Electricity pylons are generally viewed as a blot on the landscape, and many communities resist their installation, although some online communities see their beauty. To counter this, British Chancellor Jeremy Hunt is expected to announce that households living close to new pylons and electricity substations could receive up to £1,000 a year off their energy bills. Nonetheless, some people are beginning to wonder whether communities might be more supportive of pylons if they had a different look.
Design companies have had a go at providing alternatives to the typical metal pole design. In 2008, US-based architects Choi + Shine came up with the idea incorporating pylons that look like huge human sculptures, making them into a project entitled “Land of Giants”. The pylons have yet to be built anywhere in the world, in part because of political wrangling over where they will be located. There are also cost issues to consider although the materials used are the same as those used to build standard pylons.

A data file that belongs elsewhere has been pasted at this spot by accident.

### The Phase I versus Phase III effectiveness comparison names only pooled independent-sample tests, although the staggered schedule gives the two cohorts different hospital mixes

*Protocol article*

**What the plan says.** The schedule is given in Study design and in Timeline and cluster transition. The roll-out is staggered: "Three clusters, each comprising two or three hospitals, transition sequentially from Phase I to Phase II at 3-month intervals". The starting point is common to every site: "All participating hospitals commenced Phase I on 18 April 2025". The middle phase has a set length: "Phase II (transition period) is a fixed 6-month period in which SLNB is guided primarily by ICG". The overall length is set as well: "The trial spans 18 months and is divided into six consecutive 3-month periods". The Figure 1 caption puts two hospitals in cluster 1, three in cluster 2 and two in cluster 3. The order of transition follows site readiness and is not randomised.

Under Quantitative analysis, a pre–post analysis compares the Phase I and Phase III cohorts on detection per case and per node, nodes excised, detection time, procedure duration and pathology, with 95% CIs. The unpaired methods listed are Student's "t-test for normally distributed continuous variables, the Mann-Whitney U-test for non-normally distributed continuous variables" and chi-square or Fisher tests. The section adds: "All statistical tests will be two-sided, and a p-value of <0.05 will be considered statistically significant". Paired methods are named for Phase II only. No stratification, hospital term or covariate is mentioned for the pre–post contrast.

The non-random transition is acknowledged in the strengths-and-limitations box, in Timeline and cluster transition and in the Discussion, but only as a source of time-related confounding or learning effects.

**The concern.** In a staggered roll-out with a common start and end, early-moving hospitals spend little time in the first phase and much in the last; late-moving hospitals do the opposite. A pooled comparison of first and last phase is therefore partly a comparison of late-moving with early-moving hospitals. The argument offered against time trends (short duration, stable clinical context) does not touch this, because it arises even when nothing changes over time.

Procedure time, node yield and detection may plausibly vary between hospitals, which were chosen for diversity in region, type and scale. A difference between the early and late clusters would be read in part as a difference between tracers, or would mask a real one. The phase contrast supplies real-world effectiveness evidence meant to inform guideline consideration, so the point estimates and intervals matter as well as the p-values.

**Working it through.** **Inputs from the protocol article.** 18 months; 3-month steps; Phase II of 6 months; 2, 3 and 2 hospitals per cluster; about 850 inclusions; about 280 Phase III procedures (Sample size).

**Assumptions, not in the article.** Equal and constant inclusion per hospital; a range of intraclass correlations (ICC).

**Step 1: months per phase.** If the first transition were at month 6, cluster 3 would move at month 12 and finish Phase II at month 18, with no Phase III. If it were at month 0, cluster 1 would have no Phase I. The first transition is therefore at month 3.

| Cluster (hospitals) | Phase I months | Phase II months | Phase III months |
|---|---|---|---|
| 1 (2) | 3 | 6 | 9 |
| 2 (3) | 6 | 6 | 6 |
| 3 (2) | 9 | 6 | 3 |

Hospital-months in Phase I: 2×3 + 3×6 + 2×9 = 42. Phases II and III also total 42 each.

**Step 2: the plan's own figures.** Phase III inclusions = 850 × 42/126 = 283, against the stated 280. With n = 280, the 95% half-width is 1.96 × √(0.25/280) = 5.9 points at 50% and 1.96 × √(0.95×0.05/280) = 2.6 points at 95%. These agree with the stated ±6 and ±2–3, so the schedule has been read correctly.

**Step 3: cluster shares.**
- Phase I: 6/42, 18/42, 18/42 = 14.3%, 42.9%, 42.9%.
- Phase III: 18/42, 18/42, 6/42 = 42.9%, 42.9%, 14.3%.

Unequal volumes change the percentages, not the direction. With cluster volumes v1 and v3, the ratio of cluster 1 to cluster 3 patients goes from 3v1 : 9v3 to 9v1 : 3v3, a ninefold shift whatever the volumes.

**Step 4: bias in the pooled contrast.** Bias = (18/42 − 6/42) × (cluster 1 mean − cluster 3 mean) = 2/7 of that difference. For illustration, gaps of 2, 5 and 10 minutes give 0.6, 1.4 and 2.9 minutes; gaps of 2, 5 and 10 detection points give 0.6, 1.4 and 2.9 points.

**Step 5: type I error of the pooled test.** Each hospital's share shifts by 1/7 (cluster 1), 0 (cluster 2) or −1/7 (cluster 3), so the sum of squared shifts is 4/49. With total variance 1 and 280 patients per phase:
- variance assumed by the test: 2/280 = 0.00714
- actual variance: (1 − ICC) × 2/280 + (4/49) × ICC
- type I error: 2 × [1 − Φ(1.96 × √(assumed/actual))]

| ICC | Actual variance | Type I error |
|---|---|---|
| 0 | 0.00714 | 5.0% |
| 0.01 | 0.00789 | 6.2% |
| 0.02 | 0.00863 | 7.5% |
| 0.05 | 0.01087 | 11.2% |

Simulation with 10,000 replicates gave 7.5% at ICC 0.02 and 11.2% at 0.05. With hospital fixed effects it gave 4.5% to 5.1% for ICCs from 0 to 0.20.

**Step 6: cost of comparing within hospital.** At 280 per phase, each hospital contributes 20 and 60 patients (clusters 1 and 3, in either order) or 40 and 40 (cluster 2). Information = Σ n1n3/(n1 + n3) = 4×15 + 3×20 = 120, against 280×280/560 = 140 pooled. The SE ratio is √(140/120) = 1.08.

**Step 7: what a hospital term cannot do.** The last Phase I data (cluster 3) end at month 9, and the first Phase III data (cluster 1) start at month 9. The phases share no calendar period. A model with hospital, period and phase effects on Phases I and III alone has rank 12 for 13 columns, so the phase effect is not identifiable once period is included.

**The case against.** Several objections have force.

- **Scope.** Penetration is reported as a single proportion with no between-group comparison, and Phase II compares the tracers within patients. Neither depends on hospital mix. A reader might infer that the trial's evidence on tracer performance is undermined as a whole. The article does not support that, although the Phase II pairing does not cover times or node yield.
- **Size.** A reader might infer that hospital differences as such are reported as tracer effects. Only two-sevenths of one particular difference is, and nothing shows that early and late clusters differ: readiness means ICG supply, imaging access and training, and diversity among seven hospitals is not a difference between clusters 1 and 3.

Others have also tried to improve the look of pylons by trying to make them both beautiful and functional. In 2011, the National Grid launched a competition with the Royal Institute of British Architects, to find a new model of pylon. Danish architect Bystrup won with a giant T design with two diamonds hanging off either end of the crossbar. The pylons are a third shorter and quicker to erect than standard models. Lattice versions were not as popular in local feedback.
An alternative to making pylons prettier and smaller, disguising them as trees, or incentivising people to tolerate them is to learn to love the pylon for what it is. Kevin Mosedale, founder of the online “Pylon of the Month blog” believes pylons can have “gaunt skeletal beauty”. Despite resistance from some quarters, pylons continue to be built, as the UK moves to greater use of renewable power

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